Acts 9:32–11:18comment (0)
June 30, 2008
By Cecil Taylor
Related Scripture: Acts 9:32–11:18
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Dean, School of Christian Studies, University of Mobile
Other than a brief mission to Samaria (cf. Acts 8:14–25), Peter seems to have made Jerusalem his headquarters. At this point, he entered an itinerant ministry that took him to various parts of Judea and Samaria. The account focuses on four places.
In the course of his travels “throughout all” the area, Peter came to visit Lydda (25 miles northwest of Jerusalem in the Plain of Sharon). Possibly the “saints” there were refugees from Jerusalem after Stephen’s death or converts of Philip’s (cf. Acts 8:40). There Peter healed Aeneas, a man bedridden with paralysis for eight years. The verb in Peter’s statement, “Jesus Christ heals you,” carries the idea of “This very instant.” In response to Peter’s command to rise and make his bed, Aeneas got to his feet at once. This miracle resulted in numerous conversions.
Dorcas’ resuscitation (this writer reserves “resurrection” to describe what happens when a person is raised from the dead never to die again) was the first in Acts. She had spent her life doing good and charitable deeds, which had endeared her to her friends. That no husband is mentioned suggests she never married or, more likely, was a widow. After her death following what seems a short illness, her body was prepared and laid out in an upstairs room. Friends went for Peter. When he arrived, he found her body surrounded by mourning widows wearing garments Dorcas had made for them. He raised her from the dead. Like the one at Lydda, this miracle resulted in a spiritual revival. Peter did not return at once to Lydda but stayed in Joppa in the house of a tanner. This is significant because a tanner’s trade made him unclean to other Jews. A woman whose husband became a tanner had grounds for divorce. When he lodged with a tanner, Peter was halfway to Cornelius and the Gentiles. He was beginning to open.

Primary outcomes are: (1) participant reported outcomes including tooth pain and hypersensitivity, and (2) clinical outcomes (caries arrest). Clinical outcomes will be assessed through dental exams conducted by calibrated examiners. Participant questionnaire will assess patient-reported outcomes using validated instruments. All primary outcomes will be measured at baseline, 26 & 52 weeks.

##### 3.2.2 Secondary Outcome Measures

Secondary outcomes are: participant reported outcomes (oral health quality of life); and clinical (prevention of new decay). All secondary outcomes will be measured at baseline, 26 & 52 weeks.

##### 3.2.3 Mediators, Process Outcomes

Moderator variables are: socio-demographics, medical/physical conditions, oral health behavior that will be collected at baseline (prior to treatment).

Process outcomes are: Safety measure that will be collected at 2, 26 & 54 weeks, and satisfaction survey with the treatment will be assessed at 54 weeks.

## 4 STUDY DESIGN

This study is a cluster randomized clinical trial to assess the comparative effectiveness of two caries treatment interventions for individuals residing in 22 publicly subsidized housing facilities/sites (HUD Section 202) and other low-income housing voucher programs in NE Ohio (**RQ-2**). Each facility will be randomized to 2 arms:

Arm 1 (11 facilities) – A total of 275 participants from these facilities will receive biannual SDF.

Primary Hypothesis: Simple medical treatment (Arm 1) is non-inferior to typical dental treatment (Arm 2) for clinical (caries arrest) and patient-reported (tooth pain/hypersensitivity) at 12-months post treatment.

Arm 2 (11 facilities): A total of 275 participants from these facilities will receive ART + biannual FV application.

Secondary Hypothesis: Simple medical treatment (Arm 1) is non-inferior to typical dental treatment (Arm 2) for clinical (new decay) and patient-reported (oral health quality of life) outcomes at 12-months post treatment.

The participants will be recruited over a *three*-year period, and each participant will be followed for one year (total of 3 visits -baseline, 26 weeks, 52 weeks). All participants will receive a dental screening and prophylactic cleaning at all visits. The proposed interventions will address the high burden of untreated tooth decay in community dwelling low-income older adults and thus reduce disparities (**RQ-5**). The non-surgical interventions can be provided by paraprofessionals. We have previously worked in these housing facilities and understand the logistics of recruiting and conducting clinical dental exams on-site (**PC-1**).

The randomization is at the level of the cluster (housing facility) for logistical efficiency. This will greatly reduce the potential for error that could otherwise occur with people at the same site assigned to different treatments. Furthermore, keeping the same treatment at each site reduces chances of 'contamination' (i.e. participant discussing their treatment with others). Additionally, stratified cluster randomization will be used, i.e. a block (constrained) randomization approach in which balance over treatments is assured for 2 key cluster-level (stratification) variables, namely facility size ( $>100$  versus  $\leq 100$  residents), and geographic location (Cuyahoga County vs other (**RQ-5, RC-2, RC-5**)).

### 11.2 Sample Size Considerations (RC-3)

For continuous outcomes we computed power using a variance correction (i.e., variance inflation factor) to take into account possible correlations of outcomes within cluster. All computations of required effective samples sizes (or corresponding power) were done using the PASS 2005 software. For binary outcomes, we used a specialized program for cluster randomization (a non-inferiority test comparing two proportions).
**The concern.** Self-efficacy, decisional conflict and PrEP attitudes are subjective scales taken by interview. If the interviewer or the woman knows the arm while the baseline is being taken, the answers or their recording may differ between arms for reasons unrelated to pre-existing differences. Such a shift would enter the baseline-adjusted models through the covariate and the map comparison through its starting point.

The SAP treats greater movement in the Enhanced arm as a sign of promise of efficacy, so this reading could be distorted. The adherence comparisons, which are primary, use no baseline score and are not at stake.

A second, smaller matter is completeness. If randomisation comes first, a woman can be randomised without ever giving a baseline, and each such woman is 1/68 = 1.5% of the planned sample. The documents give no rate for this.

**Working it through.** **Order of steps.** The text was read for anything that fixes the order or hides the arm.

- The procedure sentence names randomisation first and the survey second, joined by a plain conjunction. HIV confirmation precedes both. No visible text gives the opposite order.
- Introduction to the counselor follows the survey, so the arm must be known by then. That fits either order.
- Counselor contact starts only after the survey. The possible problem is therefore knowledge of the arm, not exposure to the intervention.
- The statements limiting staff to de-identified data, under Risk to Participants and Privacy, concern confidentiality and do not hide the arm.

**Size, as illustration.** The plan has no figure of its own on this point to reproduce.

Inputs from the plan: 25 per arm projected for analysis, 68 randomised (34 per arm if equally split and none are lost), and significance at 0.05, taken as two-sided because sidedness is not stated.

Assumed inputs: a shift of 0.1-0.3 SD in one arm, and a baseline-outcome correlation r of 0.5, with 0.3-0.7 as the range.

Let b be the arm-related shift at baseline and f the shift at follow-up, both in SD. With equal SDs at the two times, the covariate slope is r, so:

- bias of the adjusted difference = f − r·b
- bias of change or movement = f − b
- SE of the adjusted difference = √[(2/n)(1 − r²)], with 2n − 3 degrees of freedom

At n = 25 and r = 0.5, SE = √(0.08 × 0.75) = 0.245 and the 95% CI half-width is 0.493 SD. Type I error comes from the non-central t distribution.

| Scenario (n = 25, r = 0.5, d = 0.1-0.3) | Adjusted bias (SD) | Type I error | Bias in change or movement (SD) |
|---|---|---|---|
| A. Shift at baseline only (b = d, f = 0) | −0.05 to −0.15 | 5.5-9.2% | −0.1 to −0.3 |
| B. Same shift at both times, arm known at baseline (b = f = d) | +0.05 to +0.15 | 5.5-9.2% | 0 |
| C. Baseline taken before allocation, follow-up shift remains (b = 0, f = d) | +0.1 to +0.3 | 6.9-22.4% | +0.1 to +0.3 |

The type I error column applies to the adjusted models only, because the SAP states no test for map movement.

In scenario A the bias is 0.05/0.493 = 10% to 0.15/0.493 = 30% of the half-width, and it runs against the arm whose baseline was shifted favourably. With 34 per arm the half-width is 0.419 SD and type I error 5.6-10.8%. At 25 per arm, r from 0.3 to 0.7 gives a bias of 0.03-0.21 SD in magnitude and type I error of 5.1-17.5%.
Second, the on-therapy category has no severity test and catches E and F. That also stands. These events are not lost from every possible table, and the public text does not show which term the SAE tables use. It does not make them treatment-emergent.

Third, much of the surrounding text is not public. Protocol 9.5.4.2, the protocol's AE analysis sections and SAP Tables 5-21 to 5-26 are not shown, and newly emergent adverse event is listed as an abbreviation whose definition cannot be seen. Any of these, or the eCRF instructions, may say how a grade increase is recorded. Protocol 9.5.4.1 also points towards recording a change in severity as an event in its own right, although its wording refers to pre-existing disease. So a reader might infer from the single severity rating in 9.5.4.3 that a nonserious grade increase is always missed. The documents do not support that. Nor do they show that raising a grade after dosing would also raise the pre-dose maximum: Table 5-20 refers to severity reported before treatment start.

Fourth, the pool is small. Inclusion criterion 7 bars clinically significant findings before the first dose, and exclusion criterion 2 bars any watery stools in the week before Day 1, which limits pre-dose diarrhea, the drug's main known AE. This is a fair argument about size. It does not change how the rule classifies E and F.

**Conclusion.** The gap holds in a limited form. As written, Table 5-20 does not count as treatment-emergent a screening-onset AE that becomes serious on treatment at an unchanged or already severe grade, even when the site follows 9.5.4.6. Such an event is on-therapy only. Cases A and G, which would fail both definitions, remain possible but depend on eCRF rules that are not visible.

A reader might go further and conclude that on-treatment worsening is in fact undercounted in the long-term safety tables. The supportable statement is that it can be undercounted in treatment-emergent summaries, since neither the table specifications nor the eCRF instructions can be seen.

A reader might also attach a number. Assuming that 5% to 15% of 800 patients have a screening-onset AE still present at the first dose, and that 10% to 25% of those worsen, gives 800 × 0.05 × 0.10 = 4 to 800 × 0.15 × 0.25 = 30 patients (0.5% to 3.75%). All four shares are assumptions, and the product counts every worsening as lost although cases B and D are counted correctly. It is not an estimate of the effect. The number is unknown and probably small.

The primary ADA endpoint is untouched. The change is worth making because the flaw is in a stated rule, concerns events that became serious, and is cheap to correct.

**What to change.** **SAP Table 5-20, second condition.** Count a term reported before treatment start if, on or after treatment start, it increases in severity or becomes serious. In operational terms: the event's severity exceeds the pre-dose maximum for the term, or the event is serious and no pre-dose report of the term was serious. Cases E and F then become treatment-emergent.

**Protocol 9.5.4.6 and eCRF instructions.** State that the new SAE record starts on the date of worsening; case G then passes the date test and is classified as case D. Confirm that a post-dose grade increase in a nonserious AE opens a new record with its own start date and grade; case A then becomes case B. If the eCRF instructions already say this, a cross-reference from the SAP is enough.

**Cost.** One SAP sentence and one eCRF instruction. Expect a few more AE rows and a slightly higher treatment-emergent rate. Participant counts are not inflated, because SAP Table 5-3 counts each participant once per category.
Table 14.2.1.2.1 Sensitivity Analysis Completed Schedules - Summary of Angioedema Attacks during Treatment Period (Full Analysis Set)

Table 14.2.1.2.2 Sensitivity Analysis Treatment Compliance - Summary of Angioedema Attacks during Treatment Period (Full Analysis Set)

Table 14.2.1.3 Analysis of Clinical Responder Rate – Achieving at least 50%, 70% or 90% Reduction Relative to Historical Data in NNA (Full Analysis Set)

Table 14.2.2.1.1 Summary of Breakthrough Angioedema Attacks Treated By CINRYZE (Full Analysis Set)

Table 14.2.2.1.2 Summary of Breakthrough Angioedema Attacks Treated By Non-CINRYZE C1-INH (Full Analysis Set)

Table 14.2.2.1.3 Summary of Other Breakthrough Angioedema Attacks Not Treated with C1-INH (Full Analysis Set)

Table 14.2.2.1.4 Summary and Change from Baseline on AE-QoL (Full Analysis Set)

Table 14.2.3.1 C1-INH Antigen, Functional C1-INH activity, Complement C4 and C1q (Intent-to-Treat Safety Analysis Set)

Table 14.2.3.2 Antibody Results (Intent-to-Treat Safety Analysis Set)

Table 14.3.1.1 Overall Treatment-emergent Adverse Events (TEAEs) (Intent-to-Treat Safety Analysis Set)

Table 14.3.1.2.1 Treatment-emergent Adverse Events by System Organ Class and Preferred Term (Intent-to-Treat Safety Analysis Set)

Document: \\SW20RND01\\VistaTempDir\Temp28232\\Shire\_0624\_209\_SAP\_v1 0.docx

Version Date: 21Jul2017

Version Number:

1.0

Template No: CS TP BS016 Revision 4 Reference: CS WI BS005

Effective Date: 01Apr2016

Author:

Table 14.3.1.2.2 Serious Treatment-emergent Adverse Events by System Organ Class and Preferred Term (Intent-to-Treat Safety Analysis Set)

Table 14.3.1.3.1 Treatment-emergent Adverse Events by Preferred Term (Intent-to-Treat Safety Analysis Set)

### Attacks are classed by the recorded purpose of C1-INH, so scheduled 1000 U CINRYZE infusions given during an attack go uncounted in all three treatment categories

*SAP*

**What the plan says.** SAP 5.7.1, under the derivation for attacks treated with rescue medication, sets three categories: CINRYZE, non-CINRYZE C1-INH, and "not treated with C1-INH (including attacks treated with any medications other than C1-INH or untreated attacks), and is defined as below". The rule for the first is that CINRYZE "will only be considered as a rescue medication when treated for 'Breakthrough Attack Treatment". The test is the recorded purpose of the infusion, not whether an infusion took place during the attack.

Cornelius was the first Gentile admitted into the church without first becoming a full-fledged proselyte to Judaism. (The Ethiopian eunuch went on home without causing a stir.). Its importance is indicated by the large space devoted to it (all of Chapter 10 and half of 11) and by its repetition (Cornelius’ vision is described four times and Peter’s twice, while Acts 11:5–18 contains a summary of the entire story of Chapter 10). The divide between Jew and Gentile was much wider and deeper than that between Jew and Samaritan. A Gentile’s touch was defiling, his or her food an abomination and his or her religion blasphemy to a devout Jew. Cornelius was a “God-fearer,” the technical title for a Gentile who was drawn to the ethical monotheism of Judaism and worshiped in the synagogue but never submitted to circumcision and the yoke of the Law to become a Jewish proselyte. Acts 11:14 suggests he was praying for guidance about the way of salvation. An angel directed him to send for Peter and he did. Meanwhile Peter’s vision left him perplexed about its lesson. Was it that he should eat what he had thought unclean, or did it have wider application? When Cornelius’ messengers showed up, he understood clearly the message of the vision.
The next day, Peter went to Caesarea. The introduction to his address meant not that Cornelius was already saved and that in all nations, men like him are saved with no knowledge of Christ but that through Christ, men of all nations can be saved even though they are not Jews. Then Peter declared the basics of the gospel and opened Christ’s forgiveness to “everyone that believes on Him.” He did not get to finish his sermon. The Spirit fell, bringing to Cornelius and his household an experience like that at Pentecost. Peter was fully open.
When Jewish critics in Jerusalem called him to account, Peter related the entire experience and concluded that had he done otherwise he would have stood against God. This silenced his opponents. Their admission that God “granted” to the Gentiles the repentance that leads to life used a verb tense (aorist) that implied they conceded this one incident but did not commit to the principle for permanent application. They allowed Gentile inclusion then but opposed it later.